Public interest in silent films has never been higher, it seems, than today. Beautiful restored copies are released on DVD and BluRay, public screenings attract thousands of people at festivals and cinematheques, and homages appear everywhere from YouTube to cinema screens. Abel Gance’s Napoleon (1927) was just presented again at Royal Festival Hall in London with a full orchestra. The afterglow of the success of The Artist, the unlikely Oscar-winner for Best Picture for 2011, has given silent films a modern cultural relevance that other performing arts from that period, such as dance band music, have yet to achieve.
But for every classic silent film we are able to see today, there are many others that are not showable because not a single copy is known to survive. Imagine if a festival held a tribute to, say, Dustin Hoffman, and the audiences were told that only a third of his films survive—that Little Big Man exists in a version released in Europe missing 20 minutes, that Papillon survives in a 30 minute cutdown, that The Graduate was rescued from a print found in a barn, while Rain Man was saved by the studio only because they thought they might use clips in a documentary. Meanwhile, because Adam Sandler worked primarily for Sony, almost all of his films were preserved in pristine copies. That is fortunately not true for these films, but it gives you an idea of the fate (and the artistic and cultural loss) for the films of many, many silent actors and directors.
Such is the state of the preservation of America's silent film heritage. And it could have been far worse. Some of the best films survive due to a combination of happenstance, luck, film collectors, a liberal copyright regime, and one studio (MGM) willing to invest in its heritage. Nearly all the studio films of the 1930s survive. For the 1920s, the proportion of films surviving as originally released is only 14%; if you allow for films in foreign release editions or on substandard gauges, you can reach—and it’s a stretch—a survival rate of 25%.
The survival status and fate of American silent feature films is documented in a report that I prepared for the Library of Congress, recently published by CLIR. The report is available for free download, as is the database of survival information that I developed.
I have always been interested in why some films are considered classics and others, just as important or groundbreaking, are not. I grew up in Raleigh, North Carolina, and every afternoon Channel 28 ran RKO and Warner Bros. films. I wondered why the station showed some of the best films from those studios again and again, while some titles never appeared at all. And why did those films have the names of television distributors appended to the prints? Why were the films owned by United Artists, a company that had nothing to do with their production?
It took me years to work out the path of distribution for these films, and in the process, I began to wonder why so many films from 1928 were lost, while most films from 1932 survive. Surely four years couldn’t make such a difference. Why were there 16mm prints of some old films released back in the 1920s, while not others? And why did one Ernst Lubitsch film from the 1920s survive while another, even more important, did not? Why did a third Lubitsch film survive only in a copy with nitrate decomposition? Wouldn't the owners have looked after them? And why does the original negative survive for an independent poverty row western, while there are nearly no original negatives from most of the studio productions from the silent era? It seemed unlikely that the natural progress of nitrate film decomposition was the entire story. Finding answers to these questions became a minor obsession. Whenever I came across information, or a fact, I set it aside for future reference.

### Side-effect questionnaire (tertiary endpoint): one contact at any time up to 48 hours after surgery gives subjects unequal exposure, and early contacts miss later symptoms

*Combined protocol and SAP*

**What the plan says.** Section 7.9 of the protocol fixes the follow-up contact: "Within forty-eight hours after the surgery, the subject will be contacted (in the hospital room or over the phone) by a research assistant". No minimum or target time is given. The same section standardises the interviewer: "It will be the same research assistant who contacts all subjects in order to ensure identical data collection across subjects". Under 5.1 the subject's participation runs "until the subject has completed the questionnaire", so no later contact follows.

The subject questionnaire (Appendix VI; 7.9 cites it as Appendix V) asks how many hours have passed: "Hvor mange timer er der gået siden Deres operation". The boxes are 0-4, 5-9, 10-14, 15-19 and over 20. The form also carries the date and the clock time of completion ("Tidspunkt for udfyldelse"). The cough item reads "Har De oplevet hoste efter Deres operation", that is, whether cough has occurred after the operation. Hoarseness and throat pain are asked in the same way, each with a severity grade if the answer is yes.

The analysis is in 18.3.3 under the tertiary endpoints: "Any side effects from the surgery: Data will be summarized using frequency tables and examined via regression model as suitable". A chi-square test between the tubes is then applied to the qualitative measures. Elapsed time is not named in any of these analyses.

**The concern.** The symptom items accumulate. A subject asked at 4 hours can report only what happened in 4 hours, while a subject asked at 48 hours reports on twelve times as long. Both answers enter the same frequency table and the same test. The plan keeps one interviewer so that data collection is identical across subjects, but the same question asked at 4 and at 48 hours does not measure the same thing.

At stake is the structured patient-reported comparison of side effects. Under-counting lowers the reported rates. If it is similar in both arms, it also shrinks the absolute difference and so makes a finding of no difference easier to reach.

When I moved to Washington, D.C., I volunteered at the American Film Institute, in the days when the organization supported film preservation, and some of the pieces fell into place. Later, at the Library of Congress, other details began to fill out the puzzle. And meeting many archivists, collectors and entrepreneurs gave me more of the picture.
The reasons that most American silent feature films no longer survive include the use of nitrate film, which can decompose or catch fire, the effect of those fires, tight management of copies by the owners, and storage costs. The underlying issue was that once sound films took over, the ongoing lack of commercial value meant that there was no business justification to keep assets that represented an expense with no corresponding income.
The report focuses on the cultural value of what we have lost and why some films survive. Writing this report was a dream project, and I appreciate the support of the Library of Congress Packard Campus for giving me the opportunity to document this history and obtain information from all of America's archives and some overseas.
Preparing this report did result in the rescue of one film long thought lost. The UCLA Film and Television Archive had a database entry for Partners Again, a 1926 comedy produced by Samuel Goldwyn and directed by Henry King. Their copy was an 8mm negative, prepared for home release, and the copy had been set aside—surely a better edition existed elsewhere. But my research confirmed that they had the only known copy, so the archive invested in the preservation of this film. I was pleased to see it presented at a film festival as a work in progress, and more recently to hear that some 16mm reels had been uncovered at the Library of Congress. While very entertaining, the film is no classic. Nonetheless, every additional film that is found gives us a better idea of cinema before the coming of sound, and insight into our common heritage and our culture.
David Pierce is a historian and archivist.